Angola knew Cabinda matches risky: World Cup chief

An Angolan policeman stands guard outside the Tunisian national football team Hotel on the eve of their group stage match at the African Cup of Nations CAN2010 against Zambia at the Grand Hotel Huila in Lubango, Angola on January 12, 2010. (AFP photo)

JOHANNESBURG, Jan 12, 2010 (AFP) - Angola knew the dangers of staging games in the restive Cabinda enclave and must take responsibility for the deadly gun attack at Africa's premier football event, the World Cup boss said Tuesday.

"How long is it known that there is a separatist group in Angola for many many years? What are the possibilities of a terror attack? It was known," Danny Jordaan told AFP.

"It is a responsibility of the host nation to deal with those issues," said Jordaan, who led a technical team to Angola in 2006 to assess its readiness for the tournament, on behalf of the Confederation of African Football (CAF).

All the concerns about the tournament were included in a report that was handed over to CAF, he said.

Jordaan again brushed off worries that the attack, killing the squad's assistant coach and media spokesman, could affect the World Cup, which kicks off in South Africa in June.

"What happened in Angola has nothing to with South Africa. Please judge us fairly," Jordaan, the World Cup's chief organiser, told a news conference earlier.

"We must be judged on reality, not on perception. We hosted 147 major international events since 1994 and we didn't have any incidents," he said.

Separatist guerrillas opened fire on Togo's convoy Friday as they crossed into Cabinda from neighbouring Congo-Brazzaville, leaving players cowering under their seats during a 20-minute gunbattle with security escorts.

Togo withdrew from the tournament on Sunday, just as the opening ceremonies kicked off in Luanda, and coach Hubert Velud told AFP that he believed authorities hadn't provided adequate security to the team.

"Security was very light, and the way it was organised, we felt that transparency and communication were not of the best quality," he said.

"At first, they tried to minimise the thing. I resented that. It added to the psychological trauma," he said.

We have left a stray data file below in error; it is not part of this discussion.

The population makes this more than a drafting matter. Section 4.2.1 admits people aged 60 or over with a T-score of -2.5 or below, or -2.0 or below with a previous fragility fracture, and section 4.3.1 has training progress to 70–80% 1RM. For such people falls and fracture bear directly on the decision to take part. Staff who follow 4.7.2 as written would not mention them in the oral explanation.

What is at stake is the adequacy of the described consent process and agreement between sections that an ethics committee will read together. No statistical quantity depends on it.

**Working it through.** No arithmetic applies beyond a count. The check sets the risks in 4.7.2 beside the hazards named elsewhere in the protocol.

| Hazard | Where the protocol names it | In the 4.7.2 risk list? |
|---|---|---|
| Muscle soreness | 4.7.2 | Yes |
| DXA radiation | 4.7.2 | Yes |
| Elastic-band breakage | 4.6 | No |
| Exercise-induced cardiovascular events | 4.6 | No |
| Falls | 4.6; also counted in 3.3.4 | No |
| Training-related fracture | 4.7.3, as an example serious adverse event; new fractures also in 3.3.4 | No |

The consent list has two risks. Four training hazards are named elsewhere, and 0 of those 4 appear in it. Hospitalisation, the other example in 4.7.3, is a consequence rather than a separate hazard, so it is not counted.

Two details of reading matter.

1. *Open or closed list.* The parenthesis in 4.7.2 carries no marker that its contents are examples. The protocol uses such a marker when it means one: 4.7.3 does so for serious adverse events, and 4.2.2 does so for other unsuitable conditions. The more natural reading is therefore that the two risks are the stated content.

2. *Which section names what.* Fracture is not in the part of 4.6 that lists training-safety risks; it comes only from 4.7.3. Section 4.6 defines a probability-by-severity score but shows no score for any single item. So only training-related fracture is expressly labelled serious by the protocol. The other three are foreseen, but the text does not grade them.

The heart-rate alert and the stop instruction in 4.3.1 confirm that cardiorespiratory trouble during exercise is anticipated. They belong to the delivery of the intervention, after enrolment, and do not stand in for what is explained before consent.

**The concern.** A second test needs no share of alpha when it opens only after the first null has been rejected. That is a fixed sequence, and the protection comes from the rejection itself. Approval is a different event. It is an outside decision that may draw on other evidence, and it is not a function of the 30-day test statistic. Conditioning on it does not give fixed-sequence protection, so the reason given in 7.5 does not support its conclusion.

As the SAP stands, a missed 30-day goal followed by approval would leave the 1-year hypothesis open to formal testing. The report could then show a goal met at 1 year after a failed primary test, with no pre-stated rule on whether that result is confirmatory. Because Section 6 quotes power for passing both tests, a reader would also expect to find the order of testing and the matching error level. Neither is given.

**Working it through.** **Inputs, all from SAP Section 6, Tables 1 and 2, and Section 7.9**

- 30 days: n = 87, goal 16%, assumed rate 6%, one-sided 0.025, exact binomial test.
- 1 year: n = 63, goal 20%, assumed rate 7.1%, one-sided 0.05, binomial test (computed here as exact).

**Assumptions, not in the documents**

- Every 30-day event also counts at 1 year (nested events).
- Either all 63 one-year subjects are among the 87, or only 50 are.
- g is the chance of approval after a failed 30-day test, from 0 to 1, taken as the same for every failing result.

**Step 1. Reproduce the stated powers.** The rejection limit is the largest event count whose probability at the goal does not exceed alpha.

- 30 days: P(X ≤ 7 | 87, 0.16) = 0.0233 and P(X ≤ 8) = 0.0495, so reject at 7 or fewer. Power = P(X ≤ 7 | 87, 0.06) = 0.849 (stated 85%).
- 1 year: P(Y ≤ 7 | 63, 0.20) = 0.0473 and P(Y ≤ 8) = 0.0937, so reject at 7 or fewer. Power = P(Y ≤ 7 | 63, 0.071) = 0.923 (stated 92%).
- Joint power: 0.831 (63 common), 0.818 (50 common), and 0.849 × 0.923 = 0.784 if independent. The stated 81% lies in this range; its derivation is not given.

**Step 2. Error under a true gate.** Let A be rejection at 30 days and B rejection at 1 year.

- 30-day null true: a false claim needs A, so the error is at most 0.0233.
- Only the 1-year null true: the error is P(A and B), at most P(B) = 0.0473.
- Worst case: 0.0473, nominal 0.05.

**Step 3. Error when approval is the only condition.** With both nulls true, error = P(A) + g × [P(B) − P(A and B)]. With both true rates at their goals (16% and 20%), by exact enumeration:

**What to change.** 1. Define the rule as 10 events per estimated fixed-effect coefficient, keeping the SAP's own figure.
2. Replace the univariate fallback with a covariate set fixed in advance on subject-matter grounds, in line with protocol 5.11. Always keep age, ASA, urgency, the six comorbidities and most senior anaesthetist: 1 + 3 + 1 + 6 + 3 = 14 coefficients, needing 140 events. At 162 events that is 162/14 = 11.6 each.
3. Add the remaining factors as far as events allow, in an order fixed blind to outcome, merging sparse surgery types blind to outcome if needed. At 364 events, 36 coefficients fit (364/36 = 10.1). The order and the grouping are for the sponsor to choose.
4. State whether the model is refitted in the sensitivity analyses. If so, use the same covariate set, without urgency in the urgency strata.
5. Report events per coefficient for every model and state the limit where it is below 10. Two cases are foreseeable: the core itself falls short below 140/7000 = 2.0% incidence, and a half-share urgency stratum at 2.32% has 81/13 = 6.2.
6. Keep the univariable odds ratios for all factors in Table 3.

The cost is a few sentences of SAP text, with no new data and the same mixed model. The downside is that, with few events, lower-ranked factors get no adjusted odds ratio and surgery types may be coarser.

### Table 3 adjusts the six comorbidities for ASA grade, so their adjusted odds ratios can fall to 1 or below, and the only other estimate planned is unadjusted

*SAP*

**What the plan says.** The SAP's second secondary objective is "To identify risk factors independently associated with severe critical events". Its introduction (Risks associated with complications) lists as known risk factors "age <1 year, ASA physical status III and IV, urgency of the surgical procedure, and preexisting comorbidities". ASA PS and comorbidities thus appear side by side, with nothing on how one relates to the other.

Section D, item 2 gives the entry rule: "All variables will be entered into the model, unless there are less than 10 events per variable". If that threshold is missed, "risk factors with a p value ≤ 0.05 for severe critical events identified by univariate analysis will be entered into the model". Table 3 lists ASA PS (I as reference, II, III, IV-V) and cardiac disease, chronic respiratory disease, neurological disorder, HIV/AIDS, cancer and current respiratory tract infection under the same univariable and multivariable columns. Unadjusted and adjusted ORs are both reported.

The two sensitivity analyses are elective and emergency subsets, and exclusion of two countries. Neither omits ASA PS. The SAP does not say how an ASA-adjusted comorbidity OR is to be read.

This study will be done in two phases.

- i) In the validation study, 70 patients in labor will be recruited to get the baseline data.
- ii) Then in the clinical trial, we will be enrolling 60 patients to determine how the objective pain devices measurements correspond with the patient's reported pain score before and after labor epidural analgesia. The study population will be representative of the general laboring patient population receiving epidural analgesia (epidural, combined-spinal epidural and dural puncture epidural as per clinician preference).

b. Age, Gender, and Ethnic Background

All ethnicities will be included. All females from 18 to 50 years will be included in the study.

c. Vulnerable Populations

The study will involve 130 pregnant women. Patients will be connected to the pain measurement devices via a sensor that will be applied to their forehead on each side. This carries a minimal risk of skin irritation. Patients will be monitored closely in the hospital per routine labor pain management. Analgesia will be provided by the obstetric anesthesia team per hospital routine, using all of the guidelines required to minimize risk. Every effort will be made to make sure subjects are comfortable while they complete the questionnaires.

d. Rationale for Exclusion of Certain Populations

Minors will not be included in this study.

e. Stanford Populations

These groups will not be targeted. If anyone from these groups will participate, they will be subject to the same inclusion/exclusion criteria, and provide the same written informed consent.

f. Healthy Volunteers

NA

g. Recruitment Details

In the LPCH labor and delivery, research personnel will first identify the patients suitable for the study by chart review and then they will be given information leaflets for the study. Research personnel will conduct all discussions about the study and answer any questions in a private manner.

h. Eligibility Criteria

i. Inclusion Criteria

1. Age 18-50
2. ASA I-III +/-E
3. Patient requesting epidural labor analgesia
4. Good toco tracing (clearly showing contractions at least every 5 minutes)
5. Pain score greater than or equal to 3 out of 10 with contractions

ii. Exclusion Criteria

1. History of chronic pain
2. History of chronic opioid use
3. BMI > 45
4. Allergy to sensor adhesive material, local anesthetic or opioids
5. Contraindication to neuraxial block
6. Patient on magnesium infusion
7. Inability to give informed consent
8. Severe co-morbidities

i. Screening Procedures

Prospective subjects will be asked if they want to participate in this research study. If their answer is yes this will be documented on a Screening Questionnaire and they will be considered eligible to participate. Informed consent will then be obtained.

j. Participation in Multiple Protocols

Two people have been arrested, but Angolan authorities have revealed few details about the men.

Security forces have since clamped down on Cabinda, a tiny but economically crucial province that produces more than half of the oil in Africa's top exporter.

Soldiers have cordoned off the footballers' village in Cabinda, along with tight security at the 20,000-seat Chiazi stadium, which hosted its first match in the tournament without incident on Monday.

Two different separatist groups have claimed responsibility for last week's attack, highlighting the difficulties Angola faces in reining in a deeply fractured guerrilla movement.

The attack was initially claimed by Rodrigues Mingas, head of the Forces for the Liberation of the State of Cabinda-Military Position (FLEC-PM), who lives in exile in France.

But a larger group known as the Front for the Liberation of the Enclave of Cabinda-Armed Forces of Cabinda (FLEC-FAC) on Tuesday said they had opened fire on Togo's convoy.

While Mingas on Sunday threatened more attacks during Africa's premier football tournament, FLEC-FAC said their intended target was Togo's military escort and vowed not to stage any more attacks during the competition.

"We are not terrorists, the attack did not target our Togolese brothers," said Jean-Claude N'Zita, a top adviser to FLEC-FAC who lives in exile in Switzerland.

"Every time the Armed Forces of Cabinda sees an Angolan convoy, they open fire," he said.

"We have nothing against our African brothers, and we like football," he said by telephone, dismissing Mingas's faction as "opportunists".

Alex Vines, an analyst with the British think-tank Chatham House, said the rival claims were part of the "exile politics" of separatist leaders who live mainly in Europe and who all claim to represent various FLEC splinter groups.

"Some say there's indiscipline within small FLEC units and they're not controlled at all from the outside, from their leadership," he said.

"The history of FLEC is... one of fragmentation and splintering. That makes it a very difficult challenge."

Source: AFP

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